Has anyone else read Zachary Mason’s Void Star? I just started it on the subway this morning and I am really, really enjoying it, but I don’t recall really hearing anything about it. I confess that I was mostly attracted to its stunning cover, but I’m very glad I picked it up. The bit that feels most “real” to me: San Francisco is now a city overrun by favelas…

  16. Re: McGuire series

    I’m pretty confident that the Indexing books are not in the InCryptid ‘verse, but one of the short stories makes it quite plain that the Ghost Roads books are… as it has the main characters interacting with each other.

  17. @August: I read Void Star and enjoyed it a lot, but not quite as much as I expected to when I was ~ halfway through: it eventually turns more or less into a thriller, and it isn’t tightly plotted enough to pull that off. (I had a few other quibbles that would be spoilery.) It is terrifically well-written all the way through; I don’t think you’ll regret the time you spend reading it.

    ETA: as calibration, halfway through I thought the comparisons to Neuromancer were apt.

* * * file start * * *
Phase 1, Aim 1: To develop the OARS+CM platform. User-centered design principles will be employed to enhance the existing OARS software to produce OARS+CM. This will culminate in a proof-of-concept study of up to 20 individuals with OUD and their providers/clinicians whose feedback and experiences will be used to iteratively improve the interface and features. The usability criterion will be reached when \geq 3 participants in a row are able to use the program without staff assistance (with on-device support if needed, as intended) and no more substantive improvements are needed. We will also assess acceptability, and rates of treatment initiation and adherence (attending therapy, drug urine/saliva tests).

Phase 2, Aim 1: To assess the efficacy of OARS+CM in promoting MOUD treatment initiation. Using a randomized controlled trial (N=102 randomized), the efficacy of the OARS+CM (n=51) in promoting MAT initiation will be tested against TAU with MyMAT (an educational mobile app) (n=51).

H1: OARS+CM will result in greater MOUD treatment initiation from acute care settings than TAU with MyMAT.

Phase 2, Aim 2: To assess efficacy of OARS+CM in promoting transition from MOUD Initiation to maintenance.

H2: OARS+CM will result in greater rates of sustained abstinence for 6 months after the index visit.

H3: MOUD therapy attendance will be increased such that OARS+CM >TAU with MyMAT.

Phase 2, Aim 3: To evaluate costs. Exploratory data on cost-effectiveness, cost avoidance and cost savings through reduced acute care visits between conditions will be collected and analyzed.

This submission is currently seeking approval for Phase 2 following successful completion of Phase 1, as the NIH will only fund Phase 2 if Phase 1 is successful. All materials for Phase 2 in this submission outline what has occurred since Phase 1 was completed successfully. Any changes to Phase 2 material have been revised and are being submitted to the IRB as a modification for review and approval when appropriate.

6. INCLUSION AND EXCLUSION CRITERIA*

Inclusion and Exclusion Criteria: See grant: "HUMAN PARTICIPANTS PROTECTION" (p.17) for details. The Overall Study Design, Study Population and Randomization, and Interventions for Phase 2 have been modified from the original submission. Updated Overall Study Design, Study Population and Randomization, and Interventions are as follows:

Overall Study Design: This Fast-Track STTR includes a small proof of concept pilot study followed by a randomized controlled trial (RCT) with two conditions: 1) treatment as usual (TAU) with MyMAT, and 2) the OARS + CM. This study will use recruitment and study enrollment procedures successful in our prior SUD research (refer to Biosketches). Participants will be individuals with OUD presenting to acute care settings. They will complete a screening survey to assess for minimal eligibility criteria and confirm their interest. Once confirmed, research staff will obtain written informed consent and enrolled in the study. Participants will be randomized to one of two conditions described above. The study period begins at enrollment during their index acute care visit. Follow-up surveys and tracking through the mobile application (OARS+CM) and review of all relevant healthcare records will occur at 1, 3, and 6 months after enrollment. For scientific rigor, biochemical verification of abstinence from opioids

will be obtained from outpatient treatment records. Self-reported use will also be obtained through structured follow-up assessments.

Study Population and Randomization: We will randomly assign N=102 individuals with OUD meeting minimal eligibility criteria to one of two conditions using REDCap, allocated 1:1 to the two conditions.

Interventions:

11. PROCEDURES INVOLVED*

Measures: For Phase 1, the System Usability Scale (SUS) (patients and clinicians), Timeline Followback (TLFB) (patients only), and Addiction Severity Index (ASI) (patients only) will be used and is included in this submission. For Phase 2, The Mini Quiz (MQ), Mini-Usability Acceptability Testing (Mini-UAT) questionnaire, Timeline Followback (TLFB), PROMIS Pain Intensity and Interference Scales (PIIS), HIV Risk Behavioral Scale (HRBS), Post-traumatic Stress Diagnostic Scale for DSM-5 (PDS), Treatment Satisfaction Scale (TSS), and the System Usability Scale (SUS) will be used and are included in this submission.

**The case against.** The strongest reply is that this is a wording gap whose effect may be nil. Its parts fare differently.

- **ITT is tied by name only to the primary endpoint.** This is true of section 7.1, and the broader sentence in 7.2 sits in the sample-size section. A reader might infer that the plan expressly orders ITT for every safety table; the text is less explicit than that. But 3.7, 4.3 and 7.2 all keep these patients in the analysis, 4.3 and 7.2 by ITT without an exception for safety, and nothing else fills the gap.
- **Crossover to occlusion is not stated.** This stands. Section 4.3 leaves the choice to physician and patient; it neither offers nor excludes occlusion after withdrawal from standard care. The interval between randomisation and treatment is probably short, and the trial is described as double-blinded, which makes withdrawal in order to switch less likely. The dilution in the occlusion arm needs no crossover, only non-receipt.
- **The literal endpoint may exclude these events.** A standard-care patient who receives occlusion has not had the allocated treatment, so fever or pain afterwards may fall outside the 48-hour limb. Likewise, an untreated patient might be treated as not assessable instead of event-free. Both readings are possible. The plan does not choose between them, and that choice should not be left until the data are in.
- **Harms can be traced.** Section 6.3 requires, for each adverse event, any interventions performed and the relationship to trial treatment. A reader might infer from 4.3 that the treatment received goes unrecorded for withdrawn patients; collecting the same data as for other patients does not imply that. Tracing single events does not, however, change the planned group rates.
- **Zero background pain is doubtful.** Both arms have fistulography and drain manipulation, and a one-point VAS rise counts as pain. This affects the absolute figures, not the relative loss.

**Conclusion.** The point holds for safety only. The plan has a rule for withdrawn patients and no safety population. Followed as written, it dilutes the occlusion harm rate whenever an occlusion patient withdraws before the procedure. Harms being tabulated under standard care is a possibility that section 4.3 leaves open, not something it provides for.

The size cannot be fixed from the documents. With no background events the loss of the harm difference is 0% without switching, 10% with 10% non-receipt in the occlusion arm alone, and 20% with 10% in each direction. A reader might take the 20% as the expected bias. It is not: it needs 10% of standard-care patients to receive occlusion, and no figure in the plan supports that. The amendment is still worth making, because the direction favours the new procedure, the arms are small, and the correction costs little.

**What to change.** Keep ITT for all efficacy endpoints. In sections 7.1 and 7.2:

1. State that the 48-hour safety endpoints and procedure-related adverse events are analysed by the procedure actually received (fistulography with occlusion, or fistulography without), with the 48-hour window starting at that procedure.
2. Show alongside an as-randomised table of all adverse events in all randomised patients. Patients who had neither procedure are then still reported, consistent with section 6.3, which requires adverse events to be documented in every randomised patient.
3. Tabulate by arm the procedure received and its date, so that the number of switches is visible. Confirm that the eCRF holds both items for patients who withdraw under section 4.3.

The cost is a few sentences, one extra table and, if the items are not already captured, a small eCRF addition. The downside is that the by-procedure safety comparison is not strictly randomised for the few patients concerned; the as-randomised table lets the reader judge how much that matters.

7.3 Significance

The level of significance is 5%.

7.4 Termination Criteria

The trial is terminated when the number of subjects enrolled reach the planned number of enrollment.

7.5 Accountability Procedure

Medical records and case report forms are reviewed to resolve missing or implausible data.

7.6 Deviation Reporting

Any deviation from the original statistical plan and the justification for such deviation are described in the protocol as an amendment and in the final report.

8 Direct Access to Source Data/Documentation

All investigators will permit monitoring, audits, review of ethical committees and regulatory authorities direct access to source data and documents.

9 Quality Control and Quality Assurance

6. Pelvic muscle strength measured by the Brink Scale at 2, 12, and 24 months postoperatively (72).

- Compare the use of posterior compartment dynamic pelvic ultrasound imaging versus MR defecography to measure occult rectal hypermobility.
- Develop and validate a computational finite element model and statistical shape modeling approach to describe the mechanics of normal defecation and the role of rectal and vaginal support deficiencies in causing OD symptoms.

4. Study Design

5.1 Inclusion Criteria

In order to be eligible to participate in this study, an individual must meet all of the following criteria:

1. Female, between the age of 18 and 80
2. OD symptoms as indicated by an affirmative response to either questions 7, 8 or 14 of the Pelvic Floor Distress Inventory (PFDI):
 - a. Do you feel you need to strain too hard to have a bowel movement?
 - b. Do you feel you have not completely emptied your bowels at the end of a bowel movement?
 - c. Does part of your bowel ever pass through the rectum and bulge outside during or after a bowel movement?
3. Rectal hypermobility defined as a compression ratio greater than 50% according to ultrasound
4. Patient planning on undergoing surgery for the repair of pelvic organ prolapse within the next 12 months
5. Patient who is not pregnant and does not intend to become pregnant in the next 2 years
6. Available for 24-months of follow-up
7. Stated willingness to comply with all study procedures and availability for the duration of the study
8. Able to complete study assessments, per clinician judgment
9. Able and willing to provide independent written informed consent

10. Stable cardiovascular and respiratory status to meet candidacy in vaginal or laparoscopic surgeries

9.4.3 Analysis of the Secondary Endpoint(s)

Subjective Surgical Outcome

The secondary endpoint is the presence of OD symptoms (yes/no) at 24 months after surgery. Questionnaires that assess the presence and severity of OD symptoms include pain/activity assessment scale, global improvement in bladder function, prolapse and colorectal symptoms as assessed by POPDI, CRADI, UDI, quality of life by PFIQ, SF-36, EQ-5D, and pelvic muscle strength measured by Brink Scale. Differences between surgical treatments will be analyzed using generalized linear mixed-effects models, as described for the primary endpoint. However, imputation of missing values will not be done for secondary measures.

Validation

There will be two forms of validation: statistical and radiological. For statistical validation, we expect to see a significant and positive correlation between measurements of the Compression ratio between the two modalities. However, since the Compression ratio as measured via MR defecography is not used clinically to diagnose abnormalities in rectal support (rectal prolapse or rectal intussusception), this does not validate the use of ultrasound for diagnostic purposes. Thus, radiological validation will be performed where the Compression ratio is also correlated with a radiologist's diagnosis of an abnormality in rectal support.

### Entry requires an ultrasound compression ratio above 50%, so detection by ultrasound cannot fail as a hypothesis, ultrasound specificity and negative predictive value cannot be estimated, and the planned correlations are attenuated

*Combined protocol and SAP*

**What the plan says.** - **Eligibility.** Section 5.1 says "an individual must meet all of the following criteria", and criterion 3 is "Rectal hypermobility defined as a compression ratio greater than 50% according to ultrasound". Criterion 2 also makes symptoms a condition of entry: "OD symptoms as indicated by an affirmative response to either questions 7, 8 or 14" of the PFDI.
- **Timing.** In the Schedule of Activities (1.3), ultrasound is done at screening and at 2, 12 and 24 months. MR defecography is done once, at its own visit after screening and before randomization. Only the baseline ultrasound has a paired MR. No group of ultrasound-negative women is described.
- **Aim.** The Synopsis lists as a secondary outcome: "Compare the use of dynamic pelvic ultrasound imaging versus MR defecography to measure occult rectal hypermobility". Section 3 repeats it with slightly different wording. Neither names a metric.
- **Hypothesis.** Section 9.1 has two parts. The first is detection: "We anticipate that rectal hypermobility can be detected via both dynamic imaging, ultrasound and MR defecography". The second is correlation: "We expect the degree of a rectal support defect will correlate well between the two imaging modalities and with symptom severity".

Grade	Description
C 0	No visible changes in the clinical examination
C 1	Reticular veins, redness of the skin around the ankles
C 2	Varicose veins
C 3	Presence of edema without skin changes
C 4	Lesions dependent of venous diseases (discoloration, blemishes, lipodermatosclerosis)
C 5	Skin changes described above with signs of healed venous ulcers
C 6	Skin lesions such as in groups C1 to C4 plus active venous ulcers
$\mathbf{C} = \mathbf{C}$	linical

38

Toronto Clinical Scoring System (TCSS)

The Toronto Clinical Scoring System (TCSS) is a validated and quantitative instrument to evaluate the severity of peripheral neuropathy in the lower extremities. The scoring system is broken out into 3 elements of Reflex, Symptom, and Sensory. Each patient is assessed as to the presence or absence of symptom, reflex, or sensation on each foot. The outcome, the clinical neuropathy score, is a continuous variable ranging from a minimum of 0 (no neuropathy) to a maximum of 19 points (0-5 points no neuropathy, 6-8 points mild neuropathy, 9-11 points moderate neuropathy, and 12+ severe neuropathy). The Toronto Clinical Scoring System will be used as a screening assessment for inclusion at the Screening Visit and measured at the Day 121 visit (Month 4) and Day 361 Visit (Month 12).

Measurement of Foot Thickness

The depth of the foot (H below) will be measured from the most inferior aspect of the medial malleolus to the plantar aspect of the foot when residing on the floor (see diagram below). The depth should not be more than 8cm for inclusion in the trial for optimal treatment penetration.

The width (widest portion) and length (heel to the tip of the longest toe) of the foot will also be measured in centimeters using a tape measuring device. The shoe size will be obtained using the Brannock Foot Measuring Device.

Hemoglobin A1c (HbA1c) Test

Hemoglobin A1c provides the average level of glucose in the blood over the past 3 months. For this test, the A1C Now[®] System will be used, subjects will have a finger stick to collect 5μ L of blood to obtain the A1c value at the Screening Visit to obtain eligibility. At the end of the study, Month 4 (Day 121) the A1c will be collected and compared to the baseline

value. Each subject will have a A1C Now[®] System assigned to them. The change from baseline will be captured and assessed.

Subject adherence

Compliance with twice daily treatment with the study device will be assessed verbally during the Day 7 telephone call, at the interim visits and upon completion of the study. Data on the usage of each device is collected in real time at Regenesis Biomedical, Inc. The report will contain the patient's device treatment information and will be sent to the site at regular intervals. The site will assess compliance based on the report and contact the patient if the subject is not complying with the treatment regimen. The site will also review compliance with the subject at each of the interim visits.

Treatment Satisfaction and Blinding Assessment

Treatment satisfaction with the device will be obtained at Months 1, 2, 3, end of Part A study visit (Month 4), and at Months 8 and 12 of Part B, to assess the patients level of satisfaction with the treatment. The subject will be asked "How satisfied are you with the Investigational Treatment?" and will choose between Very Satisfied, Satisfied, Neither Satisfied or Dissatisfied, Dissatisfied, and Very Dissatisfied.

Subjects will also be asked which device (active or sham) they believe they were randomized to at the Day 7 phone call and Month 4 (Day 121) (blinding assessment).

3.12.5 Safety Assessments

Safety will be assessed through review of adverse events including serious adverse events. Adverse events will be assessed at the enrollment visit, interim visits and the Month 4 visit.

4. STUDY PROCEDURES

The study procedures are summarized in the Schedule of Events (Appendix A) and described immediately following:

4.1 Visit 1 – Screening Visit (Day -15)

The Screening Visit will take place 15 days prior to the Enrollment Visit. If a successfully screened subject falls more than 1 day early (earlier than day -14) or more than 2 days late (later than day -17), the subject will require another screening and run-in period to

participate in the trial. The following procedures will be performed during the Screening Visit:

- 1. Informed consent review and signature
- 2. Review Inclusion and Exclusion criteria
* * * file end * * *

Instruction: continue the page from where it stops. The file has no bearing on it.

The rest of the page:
18. @Joe H Yes, I noticed that as well! V whfg ernq vg nf uhoevf ba gur cneg bs gur snzvyl, jub jrer fb pbaivaprq gurl jrer va pbageby bs gur fvghngvba gung gurl unq yvgrenyyl ab fnsrthneqf va cynpr…

  19. @Niall: “… and together, we will rule France!”

    @various: I agree that the InCryptids are rather lightweight and pop-oriented compared to October Daye; perhaps that was the intent? OTOH, the latest two, featuring the youngest sister, are a lot darker, and suggest that the older siblings are not 100% reliable narrators. I also recommended the whole series to an acquaintance dealing with too many pet mice — “They’re a pain but at least they’re not Aeslyn.”

    @August: I’m lightly stunned that “literary” fiction is ahead of all the genres, given remarks (elsewhere and Scrolled here) about how badly it sells. Are Canadians more “literate”? I’m not surprised that mystery is ahead of SFF given that there seem to be far more titles in the former, at least in the US.

  20. @Arifel — Yes, that’s a good explanation. (And I am so happy that I finally got to discuss it with someone!)

  21. I have really enjoyed most of the October Daye books, but I just couldn’t get into McGuire’s other series. And I had to give up on October Daye after the (ROT13) znva punenpgre jnf hapbafpvbhf guebhtu zbfg bs gur pyvznk bs Bapr Oebxra Snvgu, naq fb rira gur ernqref jrera’g noyr gb frr jung unccrarq.